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George Jahn is (2012) "Bureau Chief, Austria and Eastern Europe at Associated Press" based in Vienna.
Jahn is a recipient of Mossad "leaks" or disinformation. Gareth Porter reports:
- The possibility that Mossad killed the wrong Iranian scientist cannot be completely ruled out. But almost immediately after his murder, Israel sought to justify the murder of Rezaeinejad by presenting him as working on the covert nuclear weapons program Israel had been claiming for years. Associated Press correspondent in Vienna George Jahn reported on July 28 that an anonymous official of an anonymous "member state" of the International Atomic Energy Agency (IAEA) told him Rezaeinejad had been participating in "developing high voltage switches," which he described as "a key component in setting off the explosives needed to trigger a nuclear warhead."
Jahn's anonymous source also gave him the abstract of a professional paper by Rezaeinejad, which Jahn reported "appeared to back that claim." Jahn went on to quote a source he described as a "former UN nuclear inspector," who said the title of the paper would make an "explosive application" of the switch "likely" and suggested that he had co-written professional articles with a specialist on "explosives testing," further confirming that view.
Two months later, on September 19, Jahn and his anonymous source from the unnamed member state were back at it again, this time with a purported "intelligence summary" claiming to identify the researcher who had allegedly collaborated with Rezaeinejad on making a "key component" of a nuclear weapon as Mojtaba Dadashnejad. The alleged collaborator was said to have been playing "a key role at the center of the Iranian nuclear project," according to Jahn...
But an investigation into the Rezaeinejad case reveals that Israel had used the AP's Jahn to carry out a deliberate disinformation campaign about the victim to justify his murder. Rezaeinejad left a record of published research which makes it very clear that he was indeed an electrical engineer, rather than a physicist, and that he had been working on basic electrical power engineering technologies.
Spreading Dangerous Hoax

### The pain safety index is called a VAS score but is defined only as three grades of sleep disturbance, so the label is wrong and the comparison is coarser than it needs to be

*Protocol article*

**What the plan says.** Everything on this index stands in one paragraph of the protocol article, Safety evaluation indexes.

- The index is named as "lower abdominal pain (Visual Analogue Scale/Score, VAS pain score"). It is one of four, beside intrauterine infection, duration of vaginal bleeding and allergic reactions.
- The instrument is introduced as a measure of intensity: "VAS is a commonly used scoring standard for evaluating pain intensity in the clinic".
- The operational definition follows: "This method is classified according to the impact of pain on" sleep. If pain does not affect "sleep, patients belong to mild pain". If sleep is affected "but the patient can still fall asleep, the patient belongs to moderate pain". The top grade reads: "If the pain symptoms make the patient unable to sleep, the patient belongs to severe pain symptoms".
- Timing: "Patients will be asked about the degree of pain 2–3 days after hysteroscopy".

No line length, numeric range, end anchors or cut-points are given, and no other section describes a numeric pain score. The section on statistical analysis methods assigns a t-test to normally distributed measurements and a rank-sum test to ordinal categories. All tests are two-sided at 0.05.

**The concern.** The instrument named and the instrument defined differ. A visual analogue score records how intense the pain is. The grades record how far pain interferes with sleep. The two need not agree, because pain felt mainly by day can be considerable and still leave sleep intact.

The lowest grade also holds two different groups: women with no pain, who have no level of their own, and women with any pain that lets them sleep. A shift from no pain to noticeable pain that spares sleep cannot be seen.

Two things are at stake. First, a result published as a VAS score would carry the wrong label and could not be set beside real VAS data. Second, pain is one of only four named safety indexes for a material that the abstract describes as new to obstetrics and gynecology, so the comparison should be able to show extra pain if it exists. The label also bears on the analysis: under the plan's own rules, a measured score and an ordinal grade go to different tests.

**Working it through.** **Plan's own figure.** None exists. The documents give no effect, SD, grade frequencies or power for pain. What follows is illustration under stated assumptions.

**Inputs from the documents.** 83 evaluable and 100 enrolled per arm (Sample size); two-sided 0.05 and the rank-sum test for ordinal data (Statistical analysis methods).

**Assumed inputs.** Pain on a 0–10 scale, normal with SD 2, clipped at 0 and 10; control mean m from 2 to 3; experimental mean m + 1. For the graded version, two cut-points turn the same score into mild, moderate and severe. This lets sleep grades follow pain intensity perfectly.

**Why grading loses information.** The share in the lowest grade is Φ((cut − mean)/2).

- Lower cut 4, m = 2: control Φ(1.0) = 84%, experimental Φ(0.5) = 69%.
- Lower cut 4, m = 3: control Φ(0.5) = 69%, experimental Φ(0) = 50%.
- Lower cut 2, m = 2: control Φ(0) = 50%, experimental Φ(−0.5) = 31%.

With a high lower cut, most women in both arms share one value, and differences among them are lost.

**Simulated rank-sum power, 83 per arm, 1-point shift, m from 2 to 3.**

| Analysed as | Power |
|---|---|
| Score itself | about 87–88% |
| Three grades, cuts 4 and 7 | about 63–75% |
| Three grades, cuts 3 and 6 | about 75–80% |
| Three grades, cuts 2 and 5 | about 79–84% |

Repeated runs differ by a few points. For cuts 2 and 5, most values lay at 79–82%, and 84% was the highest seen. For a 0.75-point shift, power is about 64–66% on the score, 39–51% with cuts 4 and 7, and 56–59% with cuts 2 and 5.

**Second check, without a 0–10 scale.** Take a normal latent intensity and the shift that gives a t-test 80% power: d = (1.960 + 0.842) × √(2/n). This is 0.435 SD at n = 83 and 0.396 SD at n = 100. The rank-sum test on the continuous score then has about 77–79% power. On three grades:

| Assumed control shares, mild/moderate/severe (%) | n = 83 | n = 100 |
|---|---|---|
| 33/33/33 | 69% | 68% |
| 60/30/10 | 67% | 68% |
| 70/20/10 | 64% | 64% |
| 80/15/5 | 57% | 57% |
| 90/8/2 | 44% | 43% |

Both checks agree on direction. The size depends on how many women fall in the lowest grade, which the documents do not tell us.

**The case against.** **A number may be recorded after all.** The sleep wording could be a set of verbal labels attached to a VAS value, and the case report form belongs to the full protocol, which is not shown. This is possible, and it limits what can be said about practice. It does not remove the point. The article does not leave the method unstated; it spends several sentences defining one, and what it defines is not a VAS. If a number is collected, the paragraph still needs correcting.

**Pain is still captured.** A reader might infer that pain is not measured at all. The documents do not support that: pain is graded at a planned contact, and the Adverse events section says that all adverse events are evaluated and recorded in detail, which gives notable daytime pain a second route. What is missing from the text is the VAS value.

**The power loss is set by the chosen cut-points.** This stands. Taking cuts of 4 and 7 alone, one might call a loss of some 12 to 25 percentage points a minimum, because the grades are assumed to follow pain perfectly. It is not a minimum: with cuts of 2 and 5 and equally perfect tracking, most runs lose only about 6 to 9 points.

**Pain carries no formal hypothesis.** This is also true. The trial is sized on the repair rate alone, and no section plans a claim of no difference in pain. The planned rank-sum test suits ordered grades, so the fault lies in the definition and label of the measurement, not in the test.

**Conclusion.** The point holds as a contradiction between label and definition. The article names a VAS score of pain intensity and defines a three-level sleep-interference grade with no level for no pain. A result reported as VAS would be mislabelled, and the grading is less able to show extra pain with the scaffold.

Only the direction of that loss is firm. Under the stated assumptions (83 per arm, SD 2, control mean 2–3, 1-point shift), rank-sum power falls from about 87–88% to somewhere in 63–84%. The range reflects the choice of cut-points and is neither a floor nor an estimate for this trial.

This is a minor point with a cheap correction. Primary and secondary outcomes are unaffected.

Glenn Greenwald criticizes the spread of a pernicious hoax about the Iranian nuclear program, a fabrication about its purported nuclear weapons program. This propaganda was meant to complement Benjamin Netanyahu's UN presentation where he posed with a silly drawing showing the near completion of an Iranian bomb. Greenwald writes:
- It is, to put it as generously as possibly, completely reckless for AP to present this primitive, error-strewn, thoroughly common graph as secret, powerful evidence of Iran's work toward building a nuclear weapon. Yet from its inflammatory red headline ("AP EXCLUSIVE: GRAPH SUGGESTS IRAN WORKING ON BOMB") to the end of the article, this is exactly what AP did. And it did so by mindlessly repeating the script handed to it by a country which AP acknowledged is seeking to warn the world about the dangers of Iran. This is worse than stenography journalism. It is AP allowing itself, eagerly and gratefully, to be used to put its stamp of credibility on a ridiculous though destructive hoax.
As both Shirazi and John Glaser document, the AP writer responsible for this absurdity, George Jahn, has a history of similar behavior. That includes producing an equally hyped and equally absurd report back in May featuring a cartoon-like drawing that, as Jahn put it, "was provided to The Associated Press by an official of a country tracking Iran's nuclear program who said it proves the structure exists, despite Tehran's refusal to acknowledge it."
- Gareth Porter, How Mossad Justified Its Murder of an Innocent Iranian Electrical Engineer, Truthout, 17 March 2012.
- Glenn Greenwald, AP's dangerous Iran hoax demands an accounting and explanation, The Guardian, 29 November 2012.